to travel 1,000 miles is like reading 1,000 books: confucius

The vast mystery that is China demands attention. A journey to this land opens to visitors a geographical, historical and cultural encyclopedia that offers a breathtaking exploration of various worlds within one world.

China is the world’s third largest country, after Russia and Canada. Its most mountainous terrain rises in the west with Tibet and the mighty Himalayas. At 8,847 meters, Mount Everest is the world’s highest peak. China’s lowest point, the Turpan Depression, 154 meters below sea level, is scooped out in its vast north-west. The great mountainous highlands of west China, together with the forbidding deserts of Gobi and Taklimakan in the north acted as a huge barrier to China’s expansion. The land increasingly flattens out the farther east you travel. The vast majority [90 percent] of the population lives along China’s coast or in the fertile lands that line the Yangtze river, Yellow river, Pearl river and the Mekong river. Most of the cultivable land is irrigated by these river systems. Two-thirds of the land is too mountainous, arid or otherwise unsuitable for agriculture. China’s coastline is an affluent bundle of Special Economic Zones [SEZs] and thriving ports. Continue reading

china 11: hong kong, fragrance harbour

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Hong Kong, situated at the estuary of the Pearl River Delta, was once the home of simple fishing villages. After more than a century of cultural and traditional exchange, Hong Kong is now one of the world’s greatest cities, where east truly meets west. Hong Kong meaning “Fragrance Harbour” derives its name from a practice dating back 500 years ago. Fishermen in the harbour used to burn sandalwood incense sticks at dawn and dusk; the fragrance hanging over the harbour led to its name. Continue reading

china 10: buddha is a mountain and mountain is buddha; and kunming

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The colossal red-stoned statue of Buddha at Leshan

I am back in China from Tibet. Back in Chengdu and on my way to Leshan straight from the airport. It is raining, wet and misty. Leshan, presiding over the confluence of two rivers which sweep past the foot of Lingyun hill, is a huge statement of faith and site of the world’s largest carved stone Buddha. Sculpted from the rock face, the effigy is a staggering 71 meters in height and is even more impressive for having been made over 1,200 years ago during the Tang dynasty. The Buddha’s head is 15 meters high; his ears come in at a lengthy 7.5 meters, and his sizeable feet can hold an audience of 100 people, while he looks down with his three meter wide eyes. Continue reading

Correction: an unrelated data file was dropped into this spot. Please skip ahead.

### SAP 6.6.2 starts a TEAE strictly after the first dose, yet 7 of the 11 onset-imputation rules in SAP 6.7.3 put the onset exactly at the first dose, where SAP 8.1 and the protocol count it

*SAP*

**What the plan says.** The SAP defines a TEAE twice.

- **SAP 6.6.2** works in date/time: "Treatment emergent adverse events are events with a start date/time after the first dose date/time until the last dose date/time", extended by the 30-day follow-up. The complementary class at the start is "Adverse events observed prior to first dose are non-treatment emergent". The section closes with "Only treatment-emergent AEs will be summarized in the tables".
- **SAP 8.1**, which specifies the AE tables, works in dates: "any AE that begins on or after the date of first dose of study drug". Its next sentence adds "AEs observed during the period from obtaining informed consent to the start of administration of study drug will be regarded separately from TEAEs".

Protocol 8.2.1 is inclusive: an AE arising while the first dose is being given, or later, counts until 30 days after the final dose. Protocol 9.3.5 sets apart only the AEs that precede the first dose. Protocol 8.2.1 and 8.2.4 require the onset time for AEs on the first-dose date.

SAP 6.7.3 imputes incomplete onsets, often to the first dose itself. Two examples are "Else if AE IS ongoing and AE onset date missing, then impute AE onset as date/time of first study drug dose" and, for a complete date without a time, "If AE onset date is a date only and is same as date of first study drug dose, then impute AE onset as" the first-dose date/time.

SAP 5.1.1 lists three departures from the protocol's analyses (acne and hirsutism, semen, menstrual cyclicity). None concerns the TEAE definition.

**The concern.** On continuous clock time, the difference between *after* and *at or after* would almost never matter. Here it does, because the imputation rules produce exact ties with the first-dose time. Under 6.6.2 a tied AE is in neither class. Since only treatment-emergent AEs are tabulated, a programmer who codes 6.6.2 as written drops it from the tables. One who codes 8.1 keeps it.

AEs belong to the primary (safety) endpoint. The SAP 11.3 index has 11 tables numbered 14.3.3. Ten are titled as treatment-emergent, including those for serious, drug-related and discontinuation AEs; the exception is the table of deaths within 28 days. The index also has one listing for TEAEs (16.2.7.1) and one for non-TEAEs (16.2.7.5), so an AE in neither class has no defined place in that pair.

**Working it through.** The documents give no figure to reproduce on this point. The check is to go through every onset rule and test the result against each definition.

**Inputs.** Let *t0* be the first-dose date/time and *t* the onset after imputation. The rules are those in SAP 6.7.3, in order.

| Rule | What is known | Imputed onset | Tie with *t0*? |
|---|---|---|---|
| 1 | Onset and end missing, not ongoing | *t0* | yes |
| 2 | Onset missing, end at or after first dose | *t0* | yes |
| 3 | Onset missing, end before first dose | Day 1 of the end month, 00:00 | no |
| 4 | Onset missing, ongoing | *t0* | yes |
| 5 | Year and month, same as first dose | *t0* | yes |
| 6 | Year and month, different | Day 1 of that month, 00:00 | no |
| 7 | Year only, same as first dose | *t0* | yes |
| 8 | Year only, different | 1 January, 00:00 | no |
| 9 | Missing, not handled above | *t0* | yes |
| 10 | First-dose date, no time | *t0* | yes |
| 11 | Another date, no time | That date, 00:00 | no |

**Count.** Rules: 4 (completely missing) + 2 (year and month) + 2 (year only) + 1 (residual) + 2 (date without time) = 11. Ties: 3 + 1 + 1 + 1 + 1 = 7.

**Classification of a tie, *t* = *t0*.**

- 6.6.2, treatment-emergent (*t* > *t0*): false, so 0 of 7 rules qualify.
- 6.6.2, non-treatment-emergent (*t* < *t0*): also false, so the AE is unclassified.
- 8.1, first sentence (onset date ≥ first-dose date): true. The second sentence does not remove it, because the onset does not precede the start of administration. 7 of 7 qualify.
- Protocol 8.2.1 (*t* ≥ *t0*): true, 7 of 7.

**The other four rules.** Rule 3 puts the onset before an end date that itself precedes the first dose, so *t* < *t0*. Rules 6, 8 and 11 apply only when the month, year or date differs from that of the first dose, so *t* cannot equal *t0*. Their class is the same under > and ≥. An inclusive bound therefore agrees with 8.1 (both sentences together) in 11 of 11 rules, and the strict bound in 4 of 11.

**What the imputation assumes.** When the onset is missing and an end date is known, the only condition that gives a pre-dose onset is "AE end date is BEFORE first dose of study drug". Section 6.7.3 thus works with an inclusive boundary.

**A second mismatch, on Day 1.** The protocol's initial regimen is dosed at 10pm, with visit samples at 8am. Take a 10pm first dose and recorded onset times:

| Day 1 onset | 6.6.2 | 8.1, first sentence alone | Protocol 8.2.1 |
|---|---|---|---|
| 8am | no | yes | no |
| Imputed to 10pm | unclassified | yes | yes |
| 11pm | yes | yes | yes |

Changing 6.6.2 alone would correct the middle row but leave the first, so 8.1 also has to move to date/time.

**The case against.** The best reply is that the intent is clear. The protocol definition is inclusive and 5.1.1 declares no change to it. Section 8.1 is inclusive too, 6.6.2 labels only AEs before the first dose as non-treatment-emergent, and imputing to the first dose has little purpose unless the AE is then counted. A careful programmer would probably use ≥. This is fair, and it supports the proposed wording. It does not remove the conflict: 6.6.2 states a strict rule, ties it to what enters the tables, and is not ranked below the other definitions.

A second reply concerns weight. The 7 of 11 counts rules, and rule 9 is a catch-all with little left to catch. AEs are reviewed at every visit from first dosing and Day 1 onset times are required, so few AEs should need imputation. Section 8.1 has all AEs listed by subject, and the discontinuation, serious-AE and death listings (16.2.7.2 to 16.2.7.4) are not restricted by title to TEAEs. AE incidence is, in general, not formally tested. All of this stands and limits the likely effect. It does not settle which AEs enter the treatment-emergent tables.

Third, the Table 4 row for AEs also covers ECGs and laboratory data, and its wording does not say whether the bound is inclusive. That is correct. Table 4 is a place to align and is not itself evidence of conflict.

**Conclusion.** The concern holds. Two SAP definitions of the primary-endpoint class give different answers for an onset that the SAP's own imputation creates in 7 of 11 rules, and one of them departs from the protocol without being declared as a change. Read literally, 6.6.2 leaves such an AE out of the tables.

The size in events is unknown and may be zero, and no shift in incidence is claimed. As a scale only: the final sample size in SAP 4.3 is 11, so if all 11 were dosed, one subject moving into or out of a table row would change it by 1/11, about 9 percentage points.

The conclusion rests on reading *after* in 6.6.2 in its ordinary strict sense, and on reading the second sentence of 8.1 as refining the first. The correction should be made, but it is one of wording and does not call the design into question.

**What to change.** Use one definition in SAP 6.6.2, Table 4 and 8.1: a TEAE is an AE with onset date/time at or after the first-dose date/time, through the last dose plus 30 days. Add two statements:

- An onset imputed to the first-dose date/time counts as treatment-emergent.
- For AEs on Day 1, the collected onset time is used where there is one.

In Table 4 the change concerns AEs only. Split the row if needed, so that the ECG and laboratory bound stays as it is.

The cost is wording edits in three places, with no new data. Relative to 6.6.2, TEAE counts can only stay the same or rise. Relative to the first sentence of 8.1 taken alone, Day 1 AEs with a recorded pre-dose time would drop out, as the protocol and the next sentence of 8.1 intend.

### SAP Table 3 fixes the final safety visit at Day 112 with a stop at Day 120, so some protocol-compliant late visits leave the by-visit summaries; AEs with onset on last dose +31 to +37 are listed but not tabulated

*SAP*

china 9: chengdu, capital of sichuan

Sichuan [Four Rivers] province’s most abiding impression could well be its spicy cuisine, famous for its diversity and comprising over 5,000 dishes such as twice-cooked pork, spicy chicken with peanuts [which I loved!], fish-fragranced sliced pork, and long dumplings. Noodles are eaten as a snack. A legendary dish in Chengdu is pock-marked Grandma’s beancurd. It was invented 90 years ago by a Grandma with spots on her face. Not many knew about the dish or ate it. An important poet once visited her and the meal, thereafter, became the most popular one in the city. Continue reading

china 8: karst peaks and minority nationalities—li river and guilin

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For centuries, Chinese poets, painters and artistic people with a deep sense for the aesthetic have used Guilin as a yardstick for natural beauty. The throng of limestone peaks that rise abruptly from the plain—often shrouded in mist—is what makes Guilin’s scenery so special. Amidst the peaks winds the Li river, a tributary of the Pearl river, green and placid, dotted with bamboo rafts and straw-hatted men fishing with cormorants. The karst peaks are the result of sea-bed movements 100 million years ago which settled huge deposits of calcium carbonate, namely limestone, on the earth’s surface. Water and wind eroded these deposits into their current fantastic shapes. Continue reading

china 7: futuristic shanghai, by the sea

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Shanghai, literally meaning “by the sea,” is the epitome of today’s China: modern, dynamic, pristine, futuristic, with a palpable energy driving it forward into the global realm of international trade and finance. Dizzying high-rises in their thousands encircled with swirling flyovers, and an eclectic variety of restaurants, bars and shops make it what every cosmopolitan city today strives to be—sophisticated, suave, and avant garde. The city is, simultaneously, a museum of European antiquities and a showcase of innovative architecture. The biggest metropolis in the country, with a population of 17 million and a 25 percent share of its FDI, Shanghai is befittingly to be the venue for the World Expo in 2010. Continue reading